In an effort to advance radar technology and enable its new applications for the U.S. naval forces, scientists at the Naval Research Laboratory, U.S. have developed and tested 3D printed antennas and arrays.
The newly developed 3D printed components make them attractive for a few features. Firstly, these are lightweight and their rapid production make them an attractive alternative to traditional manufacturing of antennas for radar technology. On top of this, traditional manufacturing of antennas for radar technology requires expensive materials and specialized equipment.
“In fact, 3D printing is useful in many ways. It allows to produce rapid prototypes and attain multiple design iterations very quickly and minimal cost,” said one of the research associates. Furthermore, the lightweight of 3D printed components also allow to take the technology for new applications, wherein heavy weight of solid metal parts was a restriction.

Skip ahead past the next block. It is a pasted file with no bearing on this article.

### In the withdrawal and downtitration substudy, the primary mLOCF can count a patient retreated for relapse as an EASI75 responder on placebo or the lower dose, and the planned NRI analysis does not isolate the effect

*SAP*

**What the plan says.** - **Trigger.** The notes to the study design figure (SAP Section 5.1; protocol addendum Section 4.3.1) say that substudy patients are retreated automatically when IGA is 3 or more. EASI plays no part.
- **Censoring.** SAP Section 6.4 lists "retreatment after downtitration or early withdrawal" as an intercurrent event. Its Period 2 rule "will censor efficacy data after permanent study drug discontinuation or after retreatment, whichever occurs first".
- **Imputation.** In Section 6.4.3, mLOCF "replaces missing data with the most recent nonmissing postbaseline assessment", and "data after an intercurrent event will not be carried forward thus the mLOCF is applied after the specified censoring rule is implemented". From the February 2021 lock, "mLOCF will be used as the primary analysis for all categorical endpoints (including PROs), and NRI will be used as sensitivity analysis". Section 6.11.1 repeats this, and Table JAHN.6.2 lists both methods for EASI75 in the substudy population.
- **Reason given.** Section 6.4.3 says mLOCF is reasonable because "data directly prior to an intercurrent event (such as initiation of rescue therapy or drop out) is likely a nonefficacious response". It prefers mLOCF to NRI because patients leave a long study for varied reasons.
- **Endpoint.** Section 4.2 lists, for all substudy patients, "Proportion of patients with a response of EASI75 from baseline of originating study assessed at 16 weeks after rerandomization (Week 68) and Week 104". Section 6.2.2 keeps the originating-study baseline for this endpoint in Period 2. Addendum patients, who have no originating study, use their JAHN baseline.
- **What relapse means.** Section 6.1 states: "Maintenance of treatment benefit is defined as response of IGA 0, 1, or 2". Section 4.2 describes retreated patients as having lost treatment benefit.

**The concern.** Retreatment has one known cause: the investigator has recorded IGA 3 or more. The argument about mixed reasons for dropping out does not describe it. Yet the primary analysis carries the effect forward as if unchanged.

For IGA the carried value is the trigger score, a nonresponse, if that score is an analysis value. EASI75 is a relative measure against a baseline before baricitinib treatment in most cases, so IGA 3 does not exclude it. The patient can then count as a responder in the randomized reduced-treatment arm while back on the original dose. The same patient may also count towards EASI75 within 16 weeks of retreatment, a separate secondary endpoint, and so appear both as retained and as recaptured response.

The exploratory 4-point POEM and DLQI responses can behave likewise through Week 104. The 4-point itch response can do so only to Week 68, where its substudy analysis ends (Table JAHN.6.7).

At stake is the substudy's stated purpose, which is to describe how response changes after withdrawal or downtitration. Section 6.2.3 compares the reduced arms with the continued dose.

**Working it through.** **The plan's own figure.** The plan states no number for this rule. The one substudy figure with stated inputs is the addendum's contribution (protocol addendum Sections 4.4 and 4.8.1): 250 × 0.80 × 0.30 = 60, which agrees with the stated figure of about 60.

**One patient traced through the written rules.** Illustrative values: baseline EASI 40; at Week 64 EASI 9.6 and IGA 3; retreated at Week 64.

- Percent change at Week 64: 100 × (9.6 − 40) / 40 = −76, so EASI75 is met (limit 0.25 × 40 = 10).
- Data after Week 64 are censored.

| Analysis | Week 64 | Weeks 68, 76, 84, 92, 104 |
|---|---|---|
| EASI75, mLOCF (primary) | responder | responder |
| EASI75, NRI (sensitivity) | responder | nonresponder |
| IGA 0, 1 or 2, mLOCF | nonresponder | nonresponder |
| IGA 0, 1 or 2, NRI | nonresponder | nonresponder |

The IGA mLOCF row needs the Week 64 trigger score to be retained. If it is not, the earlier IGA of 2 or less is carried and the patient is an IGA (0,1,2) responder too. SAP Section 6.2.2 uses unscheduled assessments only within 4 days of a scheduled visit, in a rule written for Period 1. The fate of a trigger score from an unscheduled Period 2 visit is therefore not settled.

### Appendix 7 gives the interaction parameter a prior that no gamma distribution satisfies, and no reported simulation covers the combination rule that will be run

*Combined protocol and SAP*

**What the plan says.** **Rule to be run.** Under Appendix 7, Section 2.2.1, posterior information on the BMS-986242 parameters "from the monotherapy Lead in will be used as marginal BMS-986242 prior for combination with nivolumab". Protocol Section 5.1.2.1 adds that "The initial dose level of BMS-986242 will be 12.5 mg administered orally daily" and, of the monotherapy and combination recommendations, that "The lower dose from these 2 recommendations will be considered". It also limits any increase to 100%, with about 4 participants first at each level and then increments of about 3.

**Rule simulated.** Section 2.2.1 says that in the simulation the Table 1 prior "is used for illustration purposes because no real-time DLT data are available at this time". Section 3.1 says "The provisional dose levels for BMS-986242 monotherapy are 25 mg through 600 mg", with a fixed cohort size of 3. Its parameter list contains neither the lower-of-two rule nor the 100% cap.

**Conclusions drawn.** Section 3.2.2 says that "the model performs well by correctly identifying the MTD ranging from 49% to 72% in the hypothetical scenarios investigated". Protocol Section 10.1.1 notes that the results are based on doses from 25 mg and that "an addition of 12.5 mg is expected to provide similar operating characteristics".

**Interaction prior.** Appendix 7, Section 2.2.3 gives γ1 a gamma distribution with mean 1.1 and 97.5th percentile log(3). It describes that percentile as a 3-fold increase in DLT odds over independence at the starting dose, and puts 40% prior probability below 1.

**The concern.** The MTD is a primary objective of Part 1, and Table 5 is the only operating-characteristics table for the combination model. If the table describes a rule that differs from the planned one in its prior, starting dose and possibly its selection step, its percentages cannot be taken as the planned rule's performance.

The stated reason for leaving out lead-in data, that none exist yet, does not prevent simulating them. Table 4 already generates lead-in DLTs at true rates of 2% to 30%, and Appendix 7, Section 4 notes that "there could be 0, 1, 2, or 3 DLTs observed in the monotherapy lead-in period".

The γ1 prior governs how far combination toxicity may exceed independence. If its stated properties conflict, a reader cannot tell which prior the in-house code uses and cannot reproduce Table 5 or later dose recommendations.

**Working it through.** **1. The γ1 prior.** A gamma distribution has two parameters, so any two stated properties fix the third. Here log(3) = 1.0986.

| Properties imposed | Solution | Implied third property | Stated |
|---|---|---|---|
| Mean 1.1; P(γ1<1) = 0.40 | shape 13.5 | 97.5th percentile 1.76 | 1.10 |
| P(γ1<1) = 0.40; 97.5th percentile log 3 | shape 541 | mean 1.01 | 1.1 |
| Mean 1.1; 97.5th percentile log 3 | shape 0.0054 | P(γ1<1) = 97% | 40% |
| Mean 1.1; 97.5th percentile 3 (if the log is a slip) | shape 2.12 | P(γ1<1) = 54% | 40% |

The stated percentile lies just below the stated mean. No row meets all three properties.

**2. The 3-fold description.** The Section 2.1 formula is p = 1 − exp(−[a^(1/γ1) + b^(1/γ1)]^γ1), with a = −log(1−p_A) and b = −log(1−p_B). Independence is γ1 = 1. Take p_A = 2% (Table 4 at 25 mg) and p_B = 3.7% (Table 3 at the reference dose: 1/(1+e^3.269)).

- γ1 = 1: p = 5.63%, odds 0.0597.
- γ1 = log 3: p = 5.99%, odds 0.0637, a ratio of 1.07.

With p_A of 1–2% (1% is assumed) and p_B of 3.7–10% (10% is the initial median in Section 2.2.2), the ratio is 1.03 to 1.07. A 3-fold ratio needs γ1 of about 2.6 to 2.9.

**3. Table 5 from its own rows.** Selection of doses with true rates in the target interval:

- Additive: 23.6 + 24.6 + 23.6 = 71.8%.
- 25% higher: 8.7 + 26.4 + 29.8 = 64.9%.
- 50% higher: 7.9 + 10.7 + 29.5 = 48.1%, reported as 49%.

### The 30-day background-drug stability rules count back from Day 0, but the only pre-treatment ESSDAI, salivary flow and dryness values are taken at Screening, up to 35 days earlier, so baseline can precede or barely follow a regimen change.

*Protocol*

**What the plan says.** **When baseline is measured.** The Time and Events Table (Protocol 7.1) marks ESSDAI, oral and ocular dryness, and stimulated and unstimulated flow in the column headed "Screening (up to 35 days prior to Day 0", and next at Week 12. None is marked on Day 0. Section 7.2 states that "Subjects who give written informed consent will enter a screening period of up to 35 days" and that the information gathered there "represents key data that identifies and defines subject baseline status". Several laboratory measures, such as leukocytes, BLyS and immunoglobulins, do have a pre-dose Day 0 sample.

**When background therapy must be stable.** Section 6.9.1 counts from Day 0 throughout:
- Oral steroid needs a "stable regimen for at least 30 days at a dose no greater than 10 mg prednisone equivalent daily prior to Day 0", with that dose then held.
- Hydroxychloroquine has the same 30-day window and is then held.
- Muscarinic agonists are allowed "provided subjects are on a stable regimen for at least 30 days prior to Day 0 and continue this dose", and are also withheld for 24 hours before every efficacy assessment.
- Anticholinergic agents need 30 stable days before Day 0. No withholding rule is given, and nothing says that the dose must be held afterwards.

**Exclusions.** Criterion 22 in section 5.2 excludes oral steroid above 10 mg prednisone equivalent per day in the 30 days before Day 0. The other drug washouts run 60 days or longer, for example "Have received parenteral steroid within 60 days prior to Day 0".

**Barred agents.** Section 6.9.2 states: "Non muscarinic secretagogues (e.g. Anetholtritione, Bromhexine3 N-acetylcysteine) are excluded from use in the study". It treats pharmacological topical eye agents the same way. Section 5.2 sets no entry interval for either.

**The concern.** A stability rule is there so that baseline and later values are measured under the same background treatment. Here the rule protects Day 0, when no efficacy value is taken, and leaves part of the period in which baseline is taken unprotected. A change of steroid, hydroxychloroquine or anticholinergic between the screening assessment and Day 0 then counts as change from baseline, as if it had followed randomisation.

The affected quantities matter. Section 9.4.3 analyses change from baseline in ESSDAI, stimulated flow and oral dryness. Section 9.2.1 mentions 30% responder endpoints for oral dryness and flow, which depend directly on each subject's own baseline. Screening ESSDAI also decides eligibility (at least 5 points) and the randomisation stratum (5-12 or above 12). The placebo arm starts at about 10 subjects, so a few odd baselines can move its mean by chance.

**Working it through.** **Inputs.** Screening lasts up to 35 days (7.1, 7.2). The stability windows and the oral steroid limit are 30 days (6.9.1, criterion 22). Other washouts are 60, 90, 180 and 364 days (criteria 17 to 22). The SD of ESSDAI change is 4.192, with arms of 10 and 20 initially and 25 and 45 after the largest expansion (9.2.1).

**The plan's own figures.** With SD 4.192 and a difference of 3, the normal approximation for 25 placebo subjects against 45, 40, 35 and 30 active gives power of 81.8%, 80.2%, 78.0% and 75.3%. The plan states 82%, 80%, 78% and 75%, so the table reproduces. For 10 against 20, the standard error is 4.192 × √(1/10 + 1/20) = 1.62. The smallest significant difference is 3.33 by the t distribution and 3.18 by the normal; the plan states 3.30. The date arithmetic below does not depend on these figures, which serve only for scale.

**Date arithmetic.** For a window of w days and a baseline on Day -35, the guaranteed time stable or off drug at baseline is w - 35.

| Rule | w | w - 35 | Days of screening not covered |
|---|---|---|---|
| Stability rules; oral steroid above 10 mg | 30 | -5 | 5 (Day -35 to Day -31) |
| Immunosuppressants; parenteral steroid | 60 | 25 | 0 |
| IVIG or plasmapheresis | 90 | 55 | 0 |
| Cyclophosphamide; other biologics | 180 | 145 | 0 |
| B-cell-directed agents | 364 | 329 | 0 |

Meanwhile, radar systems perform critical functions for naval operations. For example, parts of antennas and arrays – which are multiple antennas connected to work together as one – may break unexpectedly or wear out to require replacement. Conventionally, broken or worn out parts are either ordered or machined intricately out of metal, which, sometimes may take several weeks to produce.
On the other hand, using 3D printing, components for radar technology such as cylindrical array can be produced within hours that take several days using traditional methods. Importantly, cylindrical arrays produced using 3D provide a 360-degree visibility.
Besides production, 3D printing has other benefits too. The relatively low cost of 3D printing materials enables researchers to check multiple versions of components at minimal overhead. The improved prototypes can then be produced in machines using traditional methods.